But everything changed on September 11, 2001. That day, our relationship, which had lasted in calm for some 60 years, was plunged into crisis. Suddenly, there existed deep suspicion, mistrust and misperception. Any questions we may have had about one another became concerns. Any uncertainty became anxiety.
Everything had to be reexamined. It was a horrible period of time. Saudi Arabia, for one, faced brutal criticism. Our country, our faith, and our national character were maligned almost daily in books, newspapers and on television.
We all had to reexamine whom we thought we knew and our sense of the world around us. Saudi Arabia certainly went through this. One American columnist wrote after 9/11 that Saudi Arabia had gone through a state of shock, then denial, then introspection, and then action. I think this is a fair assessment.
But as our governments worked to reestablish trust and cooperation, there still was a pervasive insecurity among our people. Saudis felt scorned by the Americans. Americans felt betrayed by the Saudis. Misunderstanding bred fear. As I said, it was ugly for both sides.
In our work to rebuild, Saudi and American leadership first sought to create a new mechanism to provide regular opportunities for our leaders to talk. After all, even though we can pick up the phone, sometimes we take that for granted. So our nations created the Saudi-U.S. Strategic Dialogue.
This new mechanism has institutionalized relations between our countries. That way, we can overcome inevitable differences and align our resources and capabilities to a greater extent. The Strategic Dialogue is progressing through regular meetings between the Saudi Foreign Minister and the U.S. Secretary of State. Again, on the official level, the best channels for communication are the most direct ones.
But one element that was built into the Strategic Dialogue was on a different level. It was a working group to focus on people-to-people exchange. As ambassador, I chaired the Saudi side of this working group. What our governments had rapidly realized was that we could rebuild official relations, but they were going to be difficult to maintain if our people didn't support them.
From Saudi Arabia's perspective, we knew what we had to do. We had to talk. It is not in our nature. It is not what we've done in the past. We're a private people. But we took steps to change. We've invited journalists to cover events in the Kingdom. We've invited Congressional officials. We've widened our doors to foreign trade and joined the World Trade Organization. We've even amended our visa laws to encourage more visitors.
But, as the author A. A. Milne once wrote: "You can't stay in your corner of the forest waiting for others to come to you. You have to go to them sometimes."
So we've changed our outward approach as well. This is why I've traveled to some 25 states during my tenure as ambassador. It is why I've talked with countless audiences. And why I've participated in well over a hundred public events in the last year alone.
But it is not only me. Many Saudi officials travel through the U.S. each year. Many Saudi citizens do as well. Just as it was worth President Roosevelt making that long voyage to meet with King Abdulaziz, it is worth it every time a Saudi talks with an American. The real exchanges -- the ones that form lasting bonds -- need to be made in person.
We believe in this to a great extent. This is why Saudi Arabia has also rejuvenated a scholarship program to send Saudi students to colleges and universities abroad. They can learn, make friends, and experience foreign cultures. In the first phase of the program, more than 10,000 students were offered full, four-year scholarships. Most of them are studying in the United States. This will instill within the next generation of citizens and leaders the importance of maintaining people-to-people relations.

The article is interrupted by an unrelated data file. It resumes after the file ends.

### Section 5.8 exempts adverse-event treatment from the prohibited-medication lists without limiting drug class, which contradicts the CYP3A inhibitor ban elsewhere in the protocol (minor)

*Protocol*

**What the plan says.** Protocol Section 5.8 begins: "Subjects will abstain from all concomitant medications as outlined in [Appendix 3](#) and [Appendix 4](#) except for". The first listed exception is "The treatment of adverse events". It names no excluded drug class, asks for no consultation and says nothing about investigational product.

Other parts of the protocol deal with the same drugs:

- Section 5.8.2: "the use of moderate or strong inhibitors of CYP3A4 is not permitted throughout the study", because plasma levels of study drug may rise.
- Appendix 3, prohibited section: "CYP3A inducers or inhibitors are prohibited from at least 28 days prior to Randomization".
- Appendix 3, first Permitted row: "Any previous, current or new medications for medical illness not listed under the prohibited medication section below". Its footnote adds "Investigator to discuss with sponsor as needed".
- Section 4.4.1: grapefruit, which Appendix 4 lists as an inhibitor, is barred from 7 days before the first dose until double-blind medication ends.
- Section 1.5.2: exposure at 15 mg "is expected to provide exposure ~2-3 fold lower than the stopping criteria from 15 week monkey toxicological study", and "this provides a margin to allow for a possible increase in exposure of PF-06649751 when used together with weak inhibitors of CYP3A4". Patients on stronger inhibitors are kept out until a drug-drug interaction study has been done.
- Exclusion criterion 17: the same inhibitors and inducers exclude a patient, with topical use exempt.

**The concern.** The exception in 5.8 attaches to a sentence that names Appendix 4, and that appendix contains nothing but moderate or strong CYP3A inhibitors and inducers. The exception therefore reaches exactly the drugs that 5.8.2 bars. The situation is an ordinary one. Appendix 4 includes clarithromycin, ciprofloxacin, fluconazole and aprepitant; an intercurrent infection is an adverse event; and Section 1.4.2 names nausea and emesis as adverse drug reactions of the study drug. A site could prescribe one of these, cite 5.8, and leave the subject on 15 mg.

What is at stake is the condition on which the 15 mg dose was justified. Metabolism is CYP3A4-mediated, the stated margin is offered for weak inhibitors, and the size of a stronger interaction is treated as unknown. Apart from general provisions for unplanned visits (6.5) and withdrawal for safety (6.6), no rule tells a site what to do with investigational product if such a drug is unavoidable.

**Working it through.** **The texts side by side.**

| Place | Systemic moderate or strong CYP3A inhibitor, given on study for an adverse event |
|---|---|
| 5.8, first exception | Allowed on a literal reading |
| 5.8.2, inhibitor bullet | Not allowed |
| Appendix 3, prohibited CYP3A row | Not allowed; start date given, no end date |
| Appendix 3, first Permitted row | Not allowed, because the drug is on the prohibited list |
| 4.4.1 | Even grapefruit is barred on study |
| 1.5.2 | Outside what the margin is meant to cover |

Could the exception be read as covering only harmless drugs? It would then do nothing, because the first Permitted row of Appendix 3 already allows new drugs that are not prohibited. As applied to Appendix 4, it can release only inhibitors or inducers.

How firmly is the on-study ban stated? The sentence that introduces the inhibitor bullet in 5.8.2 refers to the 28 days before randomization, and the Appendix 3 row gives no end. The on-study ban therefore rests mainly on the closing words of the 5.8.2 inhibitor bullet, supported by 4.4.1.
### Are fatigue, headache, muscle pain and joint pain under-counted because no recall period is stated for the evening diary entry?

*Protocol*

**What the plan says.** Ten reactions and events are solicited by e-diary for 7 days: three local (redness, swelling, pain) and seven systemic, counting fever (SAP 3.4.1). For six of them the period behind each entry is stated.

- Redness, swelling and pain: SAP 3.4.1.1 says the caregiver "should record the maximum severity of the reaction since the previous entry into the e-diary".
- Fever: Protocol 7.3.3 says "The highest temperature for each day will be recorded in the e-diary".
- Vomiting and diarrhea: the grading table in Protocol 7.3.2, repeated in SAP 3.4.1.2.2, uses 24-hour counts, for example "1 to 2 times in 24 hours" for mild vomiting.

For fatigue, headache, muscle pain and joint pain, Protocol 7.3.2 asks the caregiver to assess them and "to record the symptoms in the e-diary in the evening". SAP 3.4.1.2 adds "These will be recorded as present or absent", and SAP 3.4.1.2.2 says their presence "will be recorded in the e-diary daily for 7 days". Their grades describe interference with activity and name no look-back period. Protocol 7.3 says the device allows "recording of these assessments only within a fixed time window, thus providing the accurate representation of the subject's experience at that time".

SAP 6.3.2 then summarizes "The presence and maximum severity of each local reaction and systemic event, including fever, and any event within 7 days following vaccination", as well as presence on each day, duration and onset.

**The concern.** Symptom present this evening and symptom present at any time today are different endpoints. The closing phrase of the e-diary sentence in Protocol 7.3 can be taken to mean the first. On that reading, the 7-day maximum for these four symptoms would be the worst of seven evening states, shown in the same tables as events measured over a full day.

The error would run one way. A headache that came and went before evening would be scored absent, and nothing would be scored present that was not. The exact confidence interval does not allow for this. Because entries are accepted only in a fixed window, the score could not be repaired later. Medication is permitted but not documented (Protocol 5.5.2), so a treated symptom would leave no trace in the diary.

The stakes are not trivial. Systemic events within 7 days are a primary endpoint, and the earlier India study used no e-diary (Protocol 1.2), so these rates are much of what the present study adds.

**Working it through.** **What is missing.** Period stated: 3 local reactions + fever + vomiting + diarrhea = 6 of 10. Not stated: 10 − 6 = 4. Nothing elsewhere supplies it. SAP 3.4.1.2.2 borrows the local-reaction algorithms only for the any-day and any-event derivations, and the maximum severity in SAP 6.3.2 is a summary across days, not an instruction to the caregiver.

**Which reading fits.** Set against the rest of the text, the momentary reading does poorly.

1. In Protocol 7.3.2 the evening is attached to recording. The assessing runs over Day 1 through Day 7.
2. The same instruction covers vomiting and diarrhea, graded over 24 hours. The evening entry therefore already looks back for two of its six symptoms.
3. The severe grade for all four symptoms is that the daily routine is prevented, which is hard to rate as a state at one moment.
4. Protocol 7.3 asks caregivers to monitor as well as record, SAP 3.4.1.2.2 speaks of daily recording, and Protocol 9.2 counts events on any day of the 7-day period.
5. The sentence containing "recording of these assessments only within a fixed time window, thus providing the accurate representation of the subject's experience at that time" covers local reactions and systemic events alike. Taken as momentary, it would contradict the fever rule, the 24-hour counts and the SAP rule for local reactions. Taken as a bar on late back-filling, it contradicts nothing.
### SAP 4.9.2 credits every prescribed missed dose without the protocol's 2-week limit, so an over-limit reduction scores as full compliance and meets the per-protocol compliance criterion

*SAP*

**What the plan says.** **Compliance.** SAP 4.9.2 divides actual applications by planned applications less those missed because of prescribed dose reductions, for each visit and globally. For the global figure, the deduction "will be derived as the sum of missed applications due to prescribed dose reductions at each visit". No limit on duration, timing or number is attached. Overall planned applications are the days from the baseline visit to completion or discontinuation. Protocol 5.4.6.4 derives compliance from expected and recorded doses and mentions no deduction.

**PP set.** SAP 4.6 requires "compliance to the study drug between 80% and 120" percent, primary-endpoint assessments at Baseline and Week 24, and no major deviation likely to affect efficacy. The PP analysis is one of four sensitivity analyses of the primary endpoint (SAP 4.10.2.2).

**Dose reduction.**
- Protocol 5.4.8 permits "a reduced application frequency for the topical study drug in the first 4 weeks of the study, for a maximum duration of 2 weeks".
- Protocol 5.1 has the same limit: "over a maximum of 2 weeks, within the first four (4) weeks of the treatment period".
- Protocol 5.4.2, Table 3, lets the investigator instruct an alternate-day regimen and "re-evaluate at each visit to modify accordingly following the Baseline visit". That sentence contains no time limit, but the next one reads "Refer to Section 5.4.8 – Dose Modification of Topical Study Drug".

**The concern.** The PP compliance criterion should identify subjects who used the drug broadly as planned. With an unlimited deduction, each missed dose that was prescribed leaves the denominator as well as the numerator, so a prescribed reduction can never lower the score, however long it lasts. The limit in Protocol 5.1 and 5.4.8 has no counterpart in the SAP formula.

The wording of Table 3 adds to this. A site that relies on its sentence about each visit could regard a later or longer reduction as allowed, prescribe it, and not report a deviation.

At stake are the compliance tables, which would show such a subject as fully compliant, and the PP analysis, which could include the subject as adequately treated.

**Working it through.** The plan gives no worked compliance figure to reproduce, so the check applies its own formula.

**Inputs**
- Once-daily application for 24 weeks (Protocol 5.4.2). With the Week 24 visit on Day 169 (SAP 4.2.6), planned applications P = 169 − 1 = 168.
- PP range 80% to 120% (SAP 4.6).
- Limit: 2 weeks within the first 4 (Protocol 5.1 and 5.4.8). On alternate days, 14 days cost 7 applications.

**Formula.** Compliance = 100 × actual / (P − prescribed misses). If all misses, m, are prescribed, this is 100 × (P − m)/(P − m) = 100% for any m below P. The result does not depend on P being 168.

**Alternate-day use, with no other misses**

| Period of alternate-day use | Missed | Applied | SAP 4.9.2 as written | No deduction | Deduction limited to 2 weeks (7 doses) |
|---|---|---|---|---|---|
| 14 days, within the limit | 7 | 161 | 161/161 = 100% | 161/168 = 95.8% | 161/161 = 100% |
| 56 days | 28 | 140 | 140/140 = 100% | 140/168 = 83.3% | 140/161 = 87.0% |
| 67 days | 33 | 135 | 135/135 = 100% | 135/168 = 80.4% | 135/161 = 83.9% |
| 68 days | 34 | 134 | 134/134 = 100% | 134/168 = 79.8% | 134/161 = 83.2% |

That way, when a hard-line evangelical makes a racist comment about Arabs in the U.S. -- and it ends up in The New York Times -- the Saudi people will understand this is a minority sentiment. They will actually know Americans and know what they think and feel. The same goes for when a radical imam makes comments aimed at incitement. Americans will understand that this is not the view of the Saudi people -- but of one fanatical cleric. It is both important and necessary to maintain an understanding between the people of our two nations -- as well as the people of the global community.
This is because, Ladies and Gentlemen, we are in a new age of diplomacy -- one of public diplomacy. And the critical nature of employing public diplomacy is relevant to every major conflict in the world today. The problems of one nation or one people are the problems of the world.
It is imperative that we truly consider how our political decisions impact the people, not just of our particular nations, but those of the global community. It is their well being that is ultimately affected. And it is within their power to create change. They will be the ones who will stand up for peace or be the victims of the next act of violence based on how foreign policies play out in their back yards.
In this complex era, there are new battles every day for the attention, affinity, and loyalty of the people throughout the world. We compete alongside rival factions, terrorists and even misadventurous states. So we must work and work together. Nations can no longer define their strength solely by individual might; they must define it by the level of cooperation they can achieve to reach their goals.
Saudi Arabia and the United States are fortunate to have leadership and citizens like you who continue to encourage our partnership and positive aims in the world. The strength of our longstanding relationship can weather tough times and rise to meet new challenges and an evolving world of complexities. I remain hopeful we will someday see lasting peace.
Ladies and Gentlemen: Thank you all for being here today. And thank you again for inviting me.